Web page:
I’m not saying the Cubs should move. But they have little to no leverage in this negotiation with the rooftop owners. They need to at least explore other opportunities with these suburbs in order to put some sort of pressure on the rooftop owners.

    • farmerjon


  • mosconml

    Anyone know anything about billboard revenues? At this point I’m almost for just putting the ads on the rooftops for ten years and then giving them a giant middle finger once the contract is up.

  • mosconml

    Brett, I’d counter on three points:

    1. Tax breaks. No reason to think a suburb wouldn’t offer massive dollars to lure the Cubs.
    2. Chicago politics. Getting out of this ridiculous system can’t be overlooked.
    3. Changing revenue streams. Tickets are becoming a smaller share of overall revenues, so even if attendance were to drop (and frankly, so long as the Cubs remain competitive that’s a maybe), there’s a good chance that the new media and advertising contracts could compensate for those drops.

    • farmerjon


    • snakdad

      Very intelligent post.

  • woody

    I read somewhere that Rosemont has a nice tract of land to give the Cubs should they decide to go there. If we would put a viable product on the field then maybe we could return to a team that draws three million plus fans each year. I was shocked awhile back when I saw the attendance stats for the last five years. Let’s face it the Tribune company never cared about anything but profits and they took young Tom Ricketts with the terms of the sale. All of this losing and the small market budget are to the benefit of Mr. Zell to keep from paying taxes. I think if you could get a candid response from Theo he would think twice about coming to Chicago if he knew then wht he knows now. But is is too proffesional to speak ill of anyone. And I truelly think Ricketts is a good guy and wants to win. But right now he is like a one legged man in an ass kicking contest. The rooftops and his creditors have him by the cajones.

    • snakdad

      Tribune Co. was out of the picture by the time Ricketts arrived. Zell owned it then.

  • Luke

    Does MLB have the power to make a team move home games if the home stadium is not up to certain standards?

    Suppose MLB inspects Wrigley and find it lacking.
    Selig orders the Cubs to play their home games elsewhere until it is brought up to code… in Montreal, perhaps, since they are looking for a team again.
    Once the Cubs have Wrigley improved to the point that Selig or his heir is happy, the Cubs come back home. But the Cubs are sent out on a per season basis. All home games in every season would be elsewhere until the stadium is improved.

    The biggest bad guy in that scenario would be Selig, but it would have the potential to force the rooftops to settle now, something that short of such pressure it may not be in their interest to do.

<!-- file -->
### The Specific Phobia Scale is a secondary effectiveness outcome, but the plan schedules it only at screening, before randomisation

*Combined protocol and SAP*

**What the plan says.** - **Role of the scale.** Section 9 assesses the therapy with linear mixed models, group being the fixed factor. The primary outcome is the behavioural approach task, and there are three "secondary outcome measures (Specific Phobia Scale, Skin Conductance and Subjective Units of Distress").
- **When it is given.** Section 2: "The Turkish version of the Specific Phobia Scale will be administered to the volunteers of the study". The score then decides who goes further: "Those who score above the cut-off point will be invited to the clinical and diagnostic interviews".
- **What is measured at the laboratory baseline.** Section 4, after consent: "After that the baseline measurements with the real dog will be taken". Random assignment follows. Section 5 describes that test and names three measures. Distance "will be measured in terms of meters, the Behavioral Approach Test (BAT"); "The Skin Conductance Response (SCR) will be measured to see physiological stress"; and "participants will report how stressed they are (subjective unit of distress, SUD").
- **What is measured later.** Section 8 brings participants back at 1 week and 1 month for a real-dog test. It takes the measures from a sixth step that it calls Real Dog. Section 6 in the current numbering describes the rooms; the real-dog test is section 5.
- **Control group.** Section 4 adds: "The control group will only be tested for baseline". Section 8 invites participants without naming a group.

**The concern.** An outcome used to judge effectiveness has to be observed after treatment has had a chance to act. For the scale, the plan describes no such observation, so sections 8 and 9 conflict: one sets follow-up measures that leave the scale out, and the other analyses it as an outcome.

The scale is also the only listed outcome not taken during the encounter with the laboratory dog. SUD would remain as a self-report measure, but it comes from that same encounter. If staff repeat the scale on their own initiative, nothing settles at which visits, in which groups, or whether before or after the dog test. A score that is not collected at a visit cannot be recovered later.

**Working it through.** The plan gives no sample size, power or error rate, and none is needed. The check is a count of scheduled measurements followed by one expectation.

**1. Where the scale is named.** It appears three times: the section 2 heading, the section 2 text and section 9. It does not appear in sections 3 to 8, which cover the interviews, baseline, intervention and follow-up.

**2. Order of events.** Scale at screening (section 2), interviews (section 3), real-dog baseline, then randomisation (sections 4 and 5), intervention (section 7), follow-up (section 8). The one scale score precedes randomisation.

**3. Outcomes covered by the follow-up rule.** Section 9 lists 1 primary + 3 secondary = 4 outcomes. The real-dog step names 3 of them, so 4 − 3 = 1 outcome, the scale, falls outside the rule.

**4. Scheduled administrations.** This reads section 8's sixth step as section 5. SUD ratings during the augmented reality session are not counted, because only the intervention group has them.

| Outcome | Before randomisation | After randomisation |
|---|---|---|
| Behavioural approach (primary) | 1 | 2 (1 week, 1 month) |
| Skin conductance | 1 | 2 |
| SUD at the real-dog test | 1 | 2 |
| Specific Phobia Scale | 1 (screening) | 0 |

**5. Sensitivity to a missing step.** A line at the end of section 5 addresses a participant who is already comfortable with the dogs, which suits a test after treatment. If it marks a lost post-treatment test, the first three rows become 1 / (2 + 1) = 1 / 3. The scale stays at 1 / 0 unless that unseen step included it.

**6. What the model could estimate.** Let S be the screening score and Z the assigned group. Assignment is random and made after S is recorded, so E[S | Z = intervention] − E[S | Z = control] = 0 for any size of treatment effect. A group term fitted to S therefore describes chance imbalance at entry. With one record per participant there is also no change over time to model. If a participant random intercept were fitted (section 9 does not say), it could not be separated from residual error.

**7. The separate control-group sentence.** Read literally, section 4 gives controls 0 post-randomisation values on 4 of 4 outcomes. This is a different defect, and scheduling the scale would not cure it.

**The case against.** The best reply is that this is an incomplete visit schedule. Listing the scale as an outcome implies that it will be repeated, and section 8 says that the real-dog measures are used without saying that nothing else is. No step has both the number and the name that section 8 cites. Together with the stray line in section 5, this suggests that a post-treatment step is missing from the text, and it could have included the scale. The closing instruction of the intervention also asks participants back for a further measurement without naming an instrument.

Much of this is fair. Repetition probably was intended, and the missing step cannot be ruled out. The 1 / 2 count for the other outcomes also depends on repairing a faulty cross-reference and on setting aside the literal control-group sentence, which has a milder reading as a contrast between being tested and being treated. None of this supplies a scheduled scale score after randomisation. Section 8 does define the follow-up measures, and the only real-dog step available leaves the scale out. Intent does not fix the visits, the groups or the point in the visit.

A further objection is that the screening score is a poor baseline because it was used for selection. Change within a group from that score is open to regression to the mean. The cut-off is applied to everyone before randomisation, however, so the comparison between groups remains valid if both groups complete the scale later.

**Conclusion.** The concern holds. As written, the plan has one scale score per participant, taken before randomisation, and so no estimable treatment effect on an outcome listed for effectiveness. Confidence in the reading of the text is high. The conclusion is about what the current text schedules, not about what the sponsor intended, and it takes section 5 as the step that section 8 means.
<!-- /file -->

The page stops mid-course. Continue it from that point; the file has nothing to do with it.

Does MLB have that kind of authority?

    • Kyle

      MLB has the authority to do just about anything it wants to do, right up to revoking the franchise.

      However, it will never, ever take any action that threatens franchise valuations. And I imagine condemning a stadium that was a big part of the Cubs’ sale price would qualify under that category.

  • http://BN Sacko

    Step 1 Admitted that I am powerless over the Cubs and that my life is unmanageable.

    Step 2 Came to believe that Bleacher Nation could restore me to sanity.

  • ruby2626

    Sorry off topic. Rozner just had an entertaining interview with Jeff Samardjia on the SCORE. Jeff says all the right things about knowing where he has to improve, he mentioned giving up leads and having over 70 walks. He mentioned that he wants to be the guy, the ace who gets the ball when you need that big win, and of course he wants to stay with the Cubs. All that is great but the phrase not accountable for your actions comes to mind. Dude, you had an ERA of 5.50 after the All Star break, I’d like to be paid like my company CEO but until I’m actually in the position earning the money it’s not gonna happen.

    • 70’s Cub

      ruby2626 keep the cold blanket off Shark…Theo’s trying to move the merchandise for a reason.

    • Brocktoon

      Samardzija’s 2nd half ERA was 4.72. Should Samardzija not be allowed to negotiate a contract because he had a bad 2nd half last year?

      • Diehardthefirst

        You answered your own question. He became sushi

  • hcs

    Just my 2 cents… I wouldn’t go to games at a new park. I won’t go to games at The Cell, even for free. It’s a soulless corporate pit. Yes, it’s more modern, but it’s just an awful place. As an avid concertgoer, I also won’t go to House of Blues either, for the same reason. It’s the corporate world’s version of what a rock club should be, but it’s just missing that, for lack of a better term, life. It’s dead inside.

    • snakdad

      Then I guess you don’t see much baseball. All parks are like this now. You can bet any attempt to build a new Wrigley would duplicate all the important parts.

      • ClevelandCubsFan

        Not all. The Cell is uniquely bad. It was the last of the so-called “modern” period of ballparks, and they ruined it. Modern done right: Kauffman. Modern done wrong: The Cell. Since the Cell opened, most parks have been retro and pretty nice.

  • Ballgame17